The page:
It must be said that it was a rocky start as my attempts to speak French began with a faux pas.
I arrived in Paris, breezed through customs, got my bag, navigated the taxi line and after the required salutations said, Tu prends les credits carte? Which means “Do you take credit cards? except that I used the informal you, as though we were old chums, which is considered rude, and just a little disrespectful, thus solidifying the stereotype of the “ugly American.” My apologies to my fellow Americans out there.
There was a silent gasp. I swear I heard it. And then, being the elegant man that he undoubtedly was, he politely responded, using the formal you, with something like, Bien sûr, mais si vous avez en espèces, ce serait apprécié. Which means: Of course, but if you have cash, that would be appreciated. Realizing my mistake, I said, Je suis désolé, mon français est terrible, mais je fais de mon mieux. Meaning, I’m sorry, my French is terrible, but I do my best. I’m not sure that softened the blow, but I couldn’t think of what else to say. The remainder of the long cab ride to my hotel was spent in silence.
Needless to say, I paid with Euros.
Still, not to be deterred, I attempted to check in speaking French, but before I could get past the initial, bonjour, j’ai une réservation… he responded in English.
Now it must be noted that I’ve been practicing my French dutifully every single day for the past two years in anticipation of this trip and was really hoping to practice and maybe even have a conversation, albeit a rudimentary one.
However things went off the rails when the nice woman from housekeeping came to ask if I would like her to return with a vacuum cleaner because of some dirt that had fallen while the guy was trying to fix one of the black out blinds that wasn’t descending properly. Now I know the word for housekeeper, femme de ménage, but I have never heard the word for vacuum cleaner.so I finally said, Pardon, je ne sais pas ce ça – Pardon me, I don’t know what this is, Who could blame her when she looked around in confusion. What I meant to say was, I’m sorry I don’t understand what that means, but I was getting tired and couldn’t think clearly. She then apologized and continued in perfect English.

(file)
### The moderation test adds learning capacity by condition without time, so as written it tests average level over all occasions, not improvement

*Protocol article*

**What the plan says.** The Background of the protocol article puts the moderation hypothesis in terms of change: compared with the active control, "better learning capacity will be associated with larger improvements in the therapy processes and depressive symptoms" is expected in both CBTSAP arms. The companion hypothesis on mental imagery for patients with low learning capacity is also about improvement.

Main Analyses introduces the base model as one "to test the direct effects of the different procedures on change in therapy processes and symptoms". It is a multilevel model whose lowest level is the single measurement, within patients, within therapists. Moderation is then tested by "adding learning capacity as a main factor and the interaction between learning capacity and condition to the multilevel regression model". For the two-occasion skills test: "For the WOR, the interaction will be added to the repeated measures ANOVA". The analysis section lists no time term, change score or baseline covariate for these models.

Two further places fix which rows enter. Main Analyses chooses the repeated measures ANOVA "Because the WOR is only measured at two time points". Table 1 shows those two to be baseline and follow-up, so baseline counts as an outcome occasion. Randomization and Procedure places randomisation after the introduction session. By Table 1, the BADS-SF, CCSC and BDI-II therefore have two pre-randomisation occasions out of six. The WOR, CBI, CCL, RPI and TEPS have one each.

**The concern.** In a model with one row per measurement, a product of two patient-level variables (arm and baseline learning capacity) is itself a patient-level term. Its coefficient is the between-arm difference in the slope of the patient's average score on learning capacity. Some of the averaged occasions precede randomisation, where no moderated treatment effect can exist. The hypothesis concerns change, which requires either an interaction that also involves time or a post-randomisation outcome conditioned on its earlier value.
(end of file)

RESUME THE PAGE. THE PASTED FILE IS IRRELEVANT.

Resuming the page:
Even when I sat down to have un cafe at a little Parisian restaurant on the Seine, and I successfully ordered in French and even was able to have a two sentence back and forth, feeling flush with my success I was utterly deflated when the waiter began replying in English. Still, I insisted, somewhat comically to continue in my very bad French, while he replied in English and here’s the thing – just about everyone in Paris speaks English much better than I speak French. Seriously small children have a leg up on me. Though it must be noted, I did not attempt to carry on a conversation with any small children, all parents will be relieved to know that.
I did manage to take the metro, I was extremely pleased with myself, and even figured out how to transfer and purchase a ticket using one of the many machines they have. But when I tried to insert the ticket into the machine, all bets were off. A nice young man finally came to my assistance to tell me that, yes, you put the ticket into the slot and it spits it out just beyond. All was well.
There were countless instances when I couldn’t think quickly enough to respond in French to various things, such as when a group of young men passed me as I was walking along the Seine. One young man said, Bonjour! and then followed that up with, Tu es très jolie! You are very pretty. What I wanted to say was, Merci, mais je pourrais être ta mère, Thank you, but I could be your mother, but instead I just kept walking, which was probably just as well. Oh please, I qualify for senior citizen discounts!
Still, tomorrow is another day and who knows what lively conversations I may attempt?
For those of you who’d like to see some video and photos of my first day, you can watch this short YouTube video.